Last year I stocked up on some really unique pumpkins for our front porch. I loved the varieties I found and my husband being the homestead-minded one, thought we should harvest the seeds so we could have our own pumpkin patch this year. It has been so exciting to venture down the hill and see what new babies have grown. I knew you guys would be interested, so I had Farmer Greg help me create this guide to growing your own pumpkins for you all. We hope this covers it, but feel free to leave your questions below in the comments–or tell us which variety is your favorite.
How long does it take?
We planted in May and are beginning to pick our pumpkins now in early September. Most pumpkin and gourds take somewhere between 90 and 105 days to mature. If you’re trying to grow a prize-winner you’ll want to pad that time though, giant pumpkins take upward of 130 days.
Give ’em plenty of space! They need room to sprawl and grow. An average pumpkin vine will get between 10 and 30 feet long.
Roto till and hill before planting. Your hills should be about 8 to 10 inches tall and 1 to 2 feet in diameter depending on how many plants are going in. (Farmer Greg suggests planting no more than 4 plants per hill though!)
Pumpkins produce both male and female flowers that need to be pollinated–enter the bees. To attract bees, plant some colorful flowers close by, we took advantage of the wildflowers that were in this part of our yard and we let them grow freely. If you’re feeling particularly adventurous, put a honey bee hive on the property or contact your local farms and see if they rent our their beehives for the year.
If you’re planting in your lawn, keep the grass short until the vines spread and then let the grass grow. You don’t want to damage any vines by attempting to cut the grass. If planting in a roto tilled area, try and maintain the are between the hills until the vines get too large to. If you want to use a herbicide to keep weeds at bay, find one that won’t harm your pumpkin plants. Landscape fabric is another good option for keeping the garden neat. We opted to let ours get wild this year, as it is out of view of our house, but we’re considering landscape fabric next year.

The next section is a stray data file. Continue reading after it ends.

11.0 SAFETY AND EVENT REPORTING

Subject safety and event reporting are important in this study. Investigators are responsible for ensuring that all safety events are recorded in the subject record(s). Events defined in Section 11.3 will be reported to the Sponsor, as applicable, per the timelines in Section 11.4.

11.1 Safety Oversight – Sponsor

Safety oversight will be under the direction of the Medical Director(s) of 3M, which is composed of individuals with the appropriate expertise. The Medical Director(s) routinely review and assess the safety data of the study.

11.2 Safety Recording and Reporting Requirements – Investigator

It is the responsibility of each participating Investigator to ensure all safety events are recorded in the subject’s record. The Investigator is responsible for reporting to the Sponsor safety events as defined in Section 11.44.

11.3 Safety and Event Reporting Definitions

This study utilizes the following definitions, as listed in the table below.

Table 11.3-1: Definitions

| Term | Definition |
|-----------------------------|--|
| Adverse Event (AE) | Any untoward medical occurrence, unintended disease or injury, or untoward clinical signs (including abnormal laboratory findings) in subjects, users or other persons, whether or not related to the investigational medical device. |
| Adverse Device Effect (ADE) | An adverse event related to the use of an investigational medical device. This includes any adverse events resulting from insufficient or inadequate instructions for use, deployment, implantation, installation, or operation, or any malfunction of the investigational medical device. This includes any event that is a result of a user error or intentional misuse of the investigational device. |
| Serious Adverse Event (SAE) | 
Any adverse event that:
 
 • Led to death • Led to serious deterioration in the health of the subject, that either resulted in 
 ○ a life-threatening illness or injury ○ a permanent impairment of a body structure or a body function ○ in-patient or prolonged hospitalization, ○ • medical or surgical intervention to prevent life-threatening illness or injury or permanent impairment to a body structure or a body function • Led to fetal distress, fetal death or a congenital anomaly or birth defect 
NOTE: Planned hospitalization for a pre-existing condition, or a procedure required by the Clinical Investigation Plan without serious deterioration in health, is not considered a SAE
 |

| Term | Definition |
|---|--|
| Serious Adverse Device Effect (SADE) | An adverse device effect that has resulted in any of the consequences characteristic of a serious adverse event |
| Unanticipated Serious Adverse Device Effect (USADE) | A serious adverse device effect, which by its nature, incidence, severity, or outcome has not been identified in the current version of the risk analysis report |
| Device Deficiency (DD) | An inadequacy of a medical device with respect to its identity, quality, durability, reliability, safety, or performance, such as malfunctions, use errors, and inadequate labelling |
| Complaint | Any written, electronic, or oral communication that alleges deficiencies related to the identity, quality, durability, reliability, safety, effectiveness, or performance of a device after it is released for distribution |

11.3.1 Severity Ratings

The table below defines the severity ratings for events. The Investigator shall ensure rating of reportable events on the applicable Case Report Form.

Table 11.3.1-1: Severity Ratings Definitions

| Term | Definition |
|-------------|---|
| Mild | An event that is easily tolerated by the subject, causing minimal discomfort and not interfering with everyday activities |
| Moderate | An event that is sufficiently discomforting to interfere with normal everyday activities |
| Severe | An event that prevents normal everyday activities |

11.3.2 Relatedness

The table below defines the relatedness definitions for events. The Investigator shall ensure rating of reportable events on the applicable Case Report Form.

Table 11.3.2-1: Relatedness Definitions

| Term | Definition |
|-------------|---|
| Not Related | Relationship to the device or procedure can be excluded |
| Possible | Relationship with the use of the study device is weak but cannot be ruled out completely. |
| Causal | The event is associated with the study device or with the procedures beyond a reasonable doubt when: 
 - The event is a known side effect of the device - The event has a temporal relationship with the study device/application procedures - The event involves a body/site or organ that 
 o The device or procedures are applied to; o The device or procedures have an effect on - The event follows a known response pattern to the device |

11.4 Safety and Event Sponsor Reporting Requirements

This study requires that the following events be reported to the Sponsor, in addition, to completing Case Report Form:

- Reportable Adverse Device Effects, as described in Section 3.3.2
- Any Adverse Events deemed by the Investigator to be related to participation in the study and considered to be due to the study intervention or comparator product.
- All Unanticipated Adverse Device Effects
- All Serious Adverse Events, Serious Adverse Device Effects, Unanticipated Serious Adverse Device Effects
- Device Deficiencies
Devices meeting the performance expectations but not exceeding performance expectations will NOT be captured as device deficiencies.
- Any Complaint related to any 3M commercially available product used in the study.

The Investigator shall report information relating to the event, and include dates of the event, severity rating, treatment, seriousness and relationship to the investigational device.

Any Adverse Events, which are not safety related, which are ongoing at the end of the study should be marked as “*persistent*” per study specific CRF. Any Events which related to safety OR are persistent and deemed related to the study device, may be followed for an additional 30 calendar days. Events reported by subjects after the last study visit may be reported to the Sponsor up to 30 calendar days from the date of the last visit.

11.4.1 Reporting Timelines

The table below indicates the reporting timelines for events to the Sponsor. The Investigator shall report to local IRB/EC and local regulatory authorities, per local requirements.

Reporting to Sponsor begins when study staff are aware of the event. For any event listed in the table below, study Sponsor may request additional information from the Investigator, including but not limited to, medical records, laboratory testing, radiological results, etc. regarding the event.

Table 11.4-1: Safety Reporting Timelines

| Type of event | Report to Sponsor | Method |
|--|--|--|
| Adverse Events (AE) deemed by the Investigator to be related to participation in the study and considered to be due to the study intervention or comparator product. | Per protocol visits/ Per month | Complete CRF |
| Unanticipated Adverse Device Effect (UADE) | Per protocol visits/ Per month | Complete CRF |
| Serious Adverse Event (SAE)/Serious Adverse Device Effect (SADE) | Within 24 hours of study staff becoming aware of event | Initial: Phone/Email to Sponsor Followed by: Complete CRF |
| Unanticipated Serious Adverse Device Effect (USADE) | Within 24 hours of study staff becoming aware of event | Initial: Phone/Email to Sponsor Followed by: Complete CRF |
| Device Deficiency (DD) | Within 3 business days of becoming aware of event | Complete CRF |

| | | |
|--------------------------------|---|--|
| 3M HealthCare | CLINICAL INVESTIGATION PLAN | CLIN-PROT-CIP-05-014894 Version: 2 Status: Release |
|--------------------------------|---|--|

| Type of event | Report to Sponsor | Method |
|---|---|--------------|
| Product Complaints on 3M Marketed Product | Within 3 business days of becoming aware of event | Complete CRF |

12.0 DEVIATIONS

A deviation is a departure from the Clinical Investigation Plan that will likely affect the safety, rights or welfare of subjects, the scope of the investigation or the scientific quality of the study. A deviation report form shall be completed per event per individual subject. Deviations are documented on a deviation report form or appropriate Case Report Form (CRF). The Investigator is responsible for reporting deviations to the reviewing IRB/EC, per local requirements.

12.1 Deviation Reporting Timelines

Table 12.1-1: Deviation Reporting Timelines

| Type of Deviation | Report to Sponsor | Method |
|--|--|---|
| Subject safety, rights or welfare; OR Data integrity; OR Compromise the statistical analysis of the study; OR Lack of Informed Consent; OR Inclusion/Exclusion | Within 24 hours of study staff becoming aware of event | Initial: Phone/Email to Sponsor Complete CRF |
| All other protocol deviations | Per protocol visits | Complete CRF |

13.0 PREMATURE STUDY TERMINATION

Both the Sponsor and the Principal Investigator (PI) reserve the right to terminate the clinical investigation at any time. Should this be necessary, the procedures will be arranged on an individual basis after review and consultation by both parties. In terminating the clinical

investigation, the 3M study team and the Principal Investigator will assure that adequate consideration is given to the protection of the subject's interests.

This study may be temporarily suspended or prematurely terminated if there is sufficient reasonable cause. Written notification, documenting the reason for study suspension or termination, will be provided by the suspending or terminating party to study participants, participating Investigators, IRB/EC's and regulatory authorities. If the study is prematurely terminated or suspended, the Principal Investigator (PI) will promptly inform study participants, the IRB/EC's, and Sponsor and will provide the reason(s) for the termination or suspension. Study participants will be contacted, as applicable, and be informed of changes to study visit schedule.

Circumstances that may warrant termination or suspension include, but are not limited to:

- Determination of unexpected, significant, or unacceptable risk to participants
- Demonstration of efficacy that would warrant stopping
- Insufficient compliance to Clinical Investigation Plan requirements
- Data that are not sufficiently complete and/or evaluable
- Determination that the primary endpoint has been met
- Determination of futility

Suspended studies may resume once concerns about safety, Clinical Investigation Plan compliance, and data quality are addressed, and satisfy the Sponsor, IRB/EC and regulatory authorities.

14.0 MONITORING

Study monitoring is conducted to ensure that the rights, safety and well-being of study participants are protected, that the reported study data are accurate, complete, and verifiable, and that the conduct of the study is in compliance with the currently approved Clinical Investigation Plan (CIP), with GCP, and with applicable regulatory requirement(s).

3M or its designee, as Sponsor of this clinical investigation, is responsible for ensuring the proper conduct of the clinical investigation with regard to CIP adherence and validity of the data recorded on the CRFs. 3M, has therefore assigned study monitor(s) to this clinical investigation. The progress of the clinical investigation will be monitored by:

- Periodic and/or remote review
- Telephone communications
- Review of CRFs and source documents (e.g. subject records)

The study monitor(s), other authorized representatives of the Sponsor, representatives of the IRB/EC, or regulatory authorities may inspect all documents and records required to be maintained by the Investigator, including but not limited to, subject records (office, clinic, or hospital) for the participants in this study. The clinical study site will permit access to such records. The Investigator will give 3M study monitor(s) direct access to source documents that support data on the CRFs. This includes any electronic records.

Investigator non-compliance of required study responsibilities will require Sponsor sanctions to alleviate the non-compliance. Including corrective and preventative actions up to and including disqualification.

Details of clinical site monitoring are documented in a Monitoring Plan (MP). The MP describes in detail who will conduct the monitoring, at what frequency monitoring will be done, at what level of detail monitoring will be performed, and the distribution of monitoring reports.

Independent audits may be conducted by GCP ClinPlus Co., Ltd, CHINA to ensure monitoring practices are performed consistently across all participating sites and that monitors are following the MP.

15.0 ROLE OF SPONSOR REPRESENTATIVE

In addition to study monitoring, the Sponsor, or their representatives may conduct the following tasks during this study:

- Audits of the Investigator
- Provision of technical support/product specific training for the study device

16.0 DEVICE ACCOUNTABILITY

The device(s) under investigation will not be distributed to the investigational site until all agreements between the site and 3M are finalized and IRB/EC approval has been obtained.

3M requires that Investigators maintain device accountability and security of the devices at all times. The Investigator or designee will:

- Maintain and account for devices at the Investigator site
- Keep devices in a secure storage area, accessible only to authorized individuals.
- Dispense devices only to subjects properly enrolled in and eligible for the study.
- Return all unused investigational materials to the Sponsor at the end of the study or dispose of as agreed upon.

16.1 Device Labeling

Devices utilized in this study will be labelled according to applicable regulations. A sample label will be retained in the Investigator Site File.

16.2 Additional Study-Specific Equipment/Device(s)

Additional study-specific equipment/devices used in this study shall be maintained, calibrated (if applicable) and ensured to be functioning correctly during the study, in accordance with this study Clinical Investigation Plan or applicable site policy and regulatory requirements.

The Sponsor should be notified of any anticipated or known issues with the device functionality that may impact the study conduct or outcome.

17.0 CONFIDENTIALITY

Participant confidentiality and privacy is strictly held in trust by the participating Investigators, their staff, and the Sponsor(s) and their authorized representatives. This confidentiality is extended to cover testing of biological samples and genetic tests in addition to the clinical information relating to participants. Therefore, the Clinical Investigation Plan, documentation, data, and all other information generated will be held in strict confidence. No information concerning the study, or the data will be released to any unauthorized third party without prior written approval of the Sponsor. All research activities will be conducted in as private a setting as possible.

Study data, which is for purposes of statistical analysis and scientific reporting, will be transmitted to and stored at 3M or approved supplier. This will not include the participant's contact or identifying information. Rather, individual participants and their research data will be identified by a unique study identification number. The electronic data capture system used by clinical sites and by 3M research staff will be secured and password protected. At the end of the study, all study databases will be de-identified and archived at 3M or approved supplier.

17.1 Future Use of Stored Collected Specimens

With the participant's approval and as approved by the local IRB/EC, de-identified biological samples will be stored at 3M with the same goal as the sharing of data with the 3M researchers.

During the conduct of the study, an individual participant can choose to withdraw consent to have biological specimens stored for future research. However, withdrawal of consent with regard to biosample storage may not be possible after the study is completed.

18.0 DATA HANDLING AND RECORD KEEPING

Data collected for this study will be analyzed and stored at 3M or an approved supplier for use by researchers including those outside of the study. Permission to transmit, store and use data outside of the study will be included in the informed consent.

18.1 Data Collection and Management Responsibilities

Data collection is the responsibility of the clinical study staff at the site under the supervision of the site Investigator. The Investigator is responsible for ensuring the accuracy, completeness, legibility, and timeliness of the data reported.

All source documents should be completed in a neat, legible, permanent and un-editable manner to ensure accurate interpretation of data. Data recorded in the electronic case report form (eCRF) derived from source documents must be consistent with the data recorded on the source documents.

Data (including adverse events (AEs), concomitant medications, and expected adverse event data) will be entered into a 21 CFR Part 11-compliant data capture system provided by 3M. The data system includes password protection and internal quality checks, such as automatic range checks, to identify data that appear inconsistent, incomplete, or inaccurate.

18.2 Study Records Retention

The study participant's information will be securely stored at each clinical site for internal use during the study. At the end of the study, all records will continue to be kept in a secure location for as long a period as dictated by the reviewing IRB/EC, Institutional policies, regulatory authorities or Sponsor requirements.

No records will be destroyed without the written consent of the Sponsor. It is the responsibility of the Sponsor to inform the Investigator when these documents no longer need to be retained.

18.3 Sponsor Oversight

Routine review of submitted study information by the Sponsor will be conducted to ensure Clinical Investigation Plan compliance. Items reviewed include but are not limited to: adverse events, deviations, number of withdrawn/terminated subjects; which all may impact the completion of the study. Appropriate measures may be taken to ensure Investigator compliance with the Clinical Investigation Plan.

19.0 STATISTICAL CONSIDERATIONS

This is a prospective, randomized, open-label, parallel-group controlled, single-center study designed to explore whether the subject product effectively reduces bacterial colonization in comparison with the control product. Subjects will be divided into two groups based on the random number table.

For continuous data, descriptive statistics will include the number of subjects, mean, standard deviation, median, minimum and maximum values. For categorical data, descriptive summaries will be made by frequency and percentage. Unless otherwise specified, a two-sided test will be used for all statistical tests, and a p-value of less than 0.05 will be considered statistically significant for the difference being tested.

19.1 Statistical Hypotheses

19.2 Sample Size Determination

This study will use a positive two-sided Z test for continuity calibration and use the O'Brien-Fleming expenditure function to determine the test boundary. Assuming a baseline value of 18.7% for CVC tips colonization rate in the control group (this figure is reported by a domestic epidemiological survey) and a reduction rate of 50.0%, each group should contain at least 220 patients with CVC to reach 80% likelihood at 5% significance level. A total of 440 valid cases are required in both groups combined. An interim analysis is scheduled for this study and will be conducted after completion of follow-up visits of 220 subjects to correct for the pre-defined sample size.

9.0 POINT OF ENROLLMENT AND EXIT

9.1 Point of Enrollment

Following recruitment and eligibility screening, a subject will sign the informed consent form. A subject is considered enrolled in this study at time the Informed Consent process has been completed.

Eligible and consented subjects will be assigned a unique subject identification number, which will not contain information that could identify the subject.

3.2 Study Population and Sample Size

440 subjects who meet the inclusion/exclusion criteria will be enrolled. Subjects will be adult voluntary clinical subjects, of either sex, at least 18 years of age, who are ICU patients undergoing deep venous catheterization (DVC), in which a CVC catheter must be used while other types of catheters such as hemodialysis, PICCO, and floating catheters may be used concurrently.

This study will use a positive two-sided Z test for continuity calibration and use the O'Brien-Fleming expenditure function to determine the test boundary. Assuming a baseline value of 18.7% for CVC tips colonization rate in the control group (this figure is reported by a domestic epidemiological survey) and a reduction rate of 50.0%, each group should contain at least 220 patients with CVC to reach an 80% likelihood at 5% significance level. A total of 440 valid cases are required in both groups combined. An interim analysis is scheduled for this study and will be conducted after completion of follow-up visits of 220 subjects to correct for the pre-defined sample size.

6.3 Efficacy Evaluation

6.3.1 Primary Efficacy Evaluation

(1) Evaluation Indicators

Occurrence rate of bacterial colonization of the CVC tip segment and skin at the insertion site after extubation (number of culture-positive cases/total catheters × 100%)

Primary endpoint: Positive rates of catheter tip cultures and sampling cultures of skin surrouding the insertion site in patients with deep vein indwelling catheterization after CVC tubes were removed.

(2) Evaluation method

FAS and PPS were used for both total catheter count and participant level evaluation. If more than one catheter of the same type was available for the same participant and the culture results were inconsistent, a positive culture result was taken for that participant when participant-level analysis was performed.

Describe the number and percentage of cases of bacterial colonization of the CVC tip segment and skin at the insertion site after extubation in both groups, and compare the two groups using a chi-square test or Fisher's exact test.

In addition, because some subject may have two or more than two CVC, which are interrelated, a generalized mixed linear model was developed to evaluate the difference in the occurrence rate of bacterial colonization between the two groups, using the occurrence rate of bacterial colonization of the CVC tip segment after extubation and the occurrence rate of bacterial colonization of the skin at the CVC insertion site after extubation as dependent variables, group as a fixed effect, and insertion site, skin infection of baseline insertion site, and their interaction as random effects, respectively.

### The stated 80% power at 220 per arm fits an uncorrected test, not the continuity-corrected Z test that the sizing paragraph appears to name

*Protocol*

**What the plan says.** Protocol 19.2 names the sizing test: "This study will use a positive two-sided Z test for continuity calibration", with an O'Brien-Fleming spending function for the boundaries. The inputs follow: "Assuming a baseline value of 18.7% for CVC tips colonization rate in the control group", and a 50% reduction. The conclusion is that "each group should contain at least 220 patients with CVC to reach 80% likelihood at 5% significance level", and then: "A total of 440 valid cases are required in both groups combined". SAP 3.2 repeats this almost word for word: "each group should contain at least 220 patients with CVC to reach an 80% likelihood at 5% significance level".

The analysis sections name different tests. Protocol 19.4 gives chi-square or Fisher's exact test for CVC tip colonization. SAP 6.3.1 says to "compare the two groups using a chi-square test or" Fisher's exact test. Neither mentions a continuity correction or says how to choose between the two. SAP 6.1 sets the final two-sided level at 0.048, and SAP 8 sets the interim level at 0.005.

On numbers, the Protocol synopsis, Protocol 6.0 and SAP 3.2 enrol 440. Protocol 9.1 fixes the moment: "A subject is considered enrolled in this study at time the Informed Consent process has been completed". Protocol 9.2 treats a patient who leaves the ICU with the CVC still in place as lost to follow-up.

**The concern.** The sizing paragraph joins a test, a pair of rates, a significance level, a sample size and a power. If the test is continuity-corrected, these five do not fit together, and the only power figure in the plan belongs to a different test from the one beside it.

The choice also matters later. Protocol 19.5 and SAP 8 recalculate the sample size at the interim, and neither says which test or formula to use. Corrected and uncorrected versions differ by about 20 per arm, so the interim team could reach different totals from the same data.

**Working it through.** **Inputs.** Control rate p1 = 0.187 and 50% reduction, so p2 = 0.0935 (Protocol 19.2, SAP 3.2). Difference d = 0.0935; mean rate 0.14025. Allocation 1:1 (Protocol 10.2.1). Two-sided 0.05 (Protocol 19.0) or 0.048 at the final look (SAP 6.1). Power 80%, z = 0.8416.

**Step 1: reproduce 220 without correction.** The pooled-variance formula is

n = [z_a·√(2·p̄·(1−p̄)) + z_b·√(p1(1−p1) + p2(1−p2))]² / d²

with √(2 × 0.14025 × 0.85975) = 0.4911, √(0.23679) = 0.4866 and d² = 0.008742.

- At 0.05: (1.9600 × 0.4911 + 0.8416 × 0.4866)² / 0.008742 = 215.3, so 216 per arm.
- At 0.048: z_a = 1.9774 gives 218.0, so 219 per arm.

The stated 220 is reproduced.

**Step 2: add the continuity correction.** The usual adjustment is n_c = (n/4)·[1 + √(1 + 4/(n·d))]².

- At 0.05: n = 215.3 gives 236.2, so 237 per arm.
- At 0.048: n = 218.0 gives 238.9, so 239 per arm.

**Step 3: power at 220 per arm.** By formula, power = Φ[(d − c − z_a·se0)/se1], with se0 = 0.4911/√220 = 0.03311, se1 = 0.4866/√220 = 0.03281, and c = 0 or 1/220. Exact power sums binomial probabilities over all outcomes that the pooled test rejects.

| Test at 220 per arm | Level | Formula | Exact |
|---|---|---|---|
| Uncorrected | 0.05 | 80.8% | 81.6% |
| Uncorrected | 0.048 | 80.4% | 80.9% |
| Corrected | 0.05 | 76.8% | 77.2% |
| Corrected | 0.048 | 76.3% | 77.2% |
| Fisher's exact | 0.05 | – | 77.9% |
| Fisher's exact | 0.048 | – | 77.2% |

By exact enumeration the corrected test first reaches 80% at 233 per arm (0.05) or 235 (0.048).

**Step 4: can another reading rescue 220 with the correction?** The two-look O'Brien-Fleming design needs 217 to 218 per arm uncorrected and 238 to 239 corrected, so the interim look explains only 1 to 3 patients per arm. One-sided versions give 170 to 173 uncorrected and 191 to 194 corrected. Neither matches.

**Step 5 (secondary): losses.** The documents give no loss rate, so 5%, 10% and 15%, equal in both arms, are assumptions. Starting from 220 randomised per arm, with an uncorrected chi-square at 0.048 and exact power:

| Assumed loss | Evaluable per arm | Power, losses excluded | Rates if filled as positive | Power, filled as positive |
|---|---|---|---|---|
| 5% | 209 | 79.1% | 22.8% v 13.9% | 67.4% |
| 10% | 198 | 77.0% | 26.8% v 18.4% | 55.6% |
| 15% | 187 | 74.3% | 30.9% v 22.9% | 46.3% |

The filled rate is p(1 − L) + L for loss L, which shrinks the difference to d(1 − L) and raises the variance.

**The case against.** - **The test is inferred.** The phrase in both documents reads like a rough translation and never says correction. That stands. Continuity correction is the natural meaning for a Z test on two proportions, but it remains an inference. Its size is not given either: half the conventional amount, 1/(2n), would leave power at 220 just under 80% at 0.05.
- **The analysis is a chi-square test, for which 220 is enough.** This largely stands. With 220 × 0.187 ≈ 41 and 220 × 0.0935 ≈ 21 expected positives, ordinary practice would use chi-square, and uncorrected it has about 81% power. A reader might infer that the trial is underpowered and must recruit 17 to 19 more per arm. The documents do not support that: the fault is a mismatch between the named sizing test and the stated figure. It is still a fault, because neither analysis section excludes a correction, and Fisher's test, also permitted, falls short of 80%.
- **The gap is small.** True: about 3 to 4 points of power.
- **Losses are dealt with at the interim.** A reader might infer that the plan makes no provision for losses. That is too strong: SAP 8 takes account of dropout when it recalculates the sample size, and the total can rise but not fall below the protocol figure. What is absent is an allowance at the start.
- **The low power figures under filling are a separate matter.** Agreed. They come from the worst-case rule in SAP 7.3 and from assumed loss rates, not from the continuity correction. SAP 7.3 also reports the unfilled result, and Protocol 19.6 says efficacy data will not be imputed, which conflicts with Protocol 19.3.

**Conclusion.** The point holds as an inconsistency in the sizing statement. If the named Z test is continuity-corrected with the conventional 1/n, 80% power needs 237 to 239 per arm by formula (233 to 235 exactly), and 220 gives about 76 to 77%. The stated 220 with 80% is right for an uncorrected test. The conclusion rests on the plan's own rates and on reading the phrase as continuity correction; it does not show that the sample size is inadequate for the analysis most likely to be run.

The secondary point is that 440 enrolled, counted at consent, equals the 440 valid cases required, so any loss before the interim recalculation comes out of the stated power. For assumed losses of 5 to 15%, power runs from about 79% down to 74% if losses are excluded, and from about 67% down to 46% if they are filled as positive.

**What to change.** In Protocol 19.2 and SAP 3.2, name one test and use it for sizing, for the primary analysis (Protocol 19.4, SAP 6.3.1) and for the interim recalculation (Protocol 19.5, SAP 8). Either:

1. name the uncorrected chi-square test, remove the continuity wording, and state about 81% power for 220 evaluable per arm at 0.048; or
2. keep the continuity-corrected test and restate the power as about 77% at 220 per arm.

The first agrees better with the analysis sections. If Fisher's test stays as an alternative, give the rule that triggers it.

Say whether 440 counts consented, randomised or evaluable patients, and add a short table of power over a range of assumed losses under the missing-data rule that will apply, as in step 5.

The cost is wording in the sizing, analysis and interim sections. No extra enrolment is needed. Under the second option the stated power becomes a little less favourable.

Pumpkins require a LOT of water, especially the larger varieties. You may want to consider planting in an area where the soil stays moist or at least a spot that is reachable with your garden hose.
Time to pick?
You can pick your pumpkins whenever they look ready to you! You can tell if they’re fully matured by examining their stem. If it is still green and solid, the pumpkin is still receiving nutrients from the plant. If it is brown and limp, it’s definitely ready! We have picked a few early because we like the size and color that they were–it’s totally up to you.
Winter squash and watermelons require about the same timeline and growing conditions, so have fun with it and mix them into your pumpkin patch!
Harvesting next year’s seeds
After you’ve enjoyed your pumpkins for eating, carving and decorating, it’s time to save those seeds! Scoop them out and get as much of the guts off as you can. Rinse them off thoroughly and towel dry them. Now is a good time to label which are which, because most seeds look the same. Lay them out so they’re not on top of each other and let them sit out in the air until they’re 100% dry (3-5 days). Store your seeds in air tight containers in a cool, dry place for the winter. Check them periodically and discard any with mold.
We hope you’ll try your hand at pumpkins next year too–and share your photos!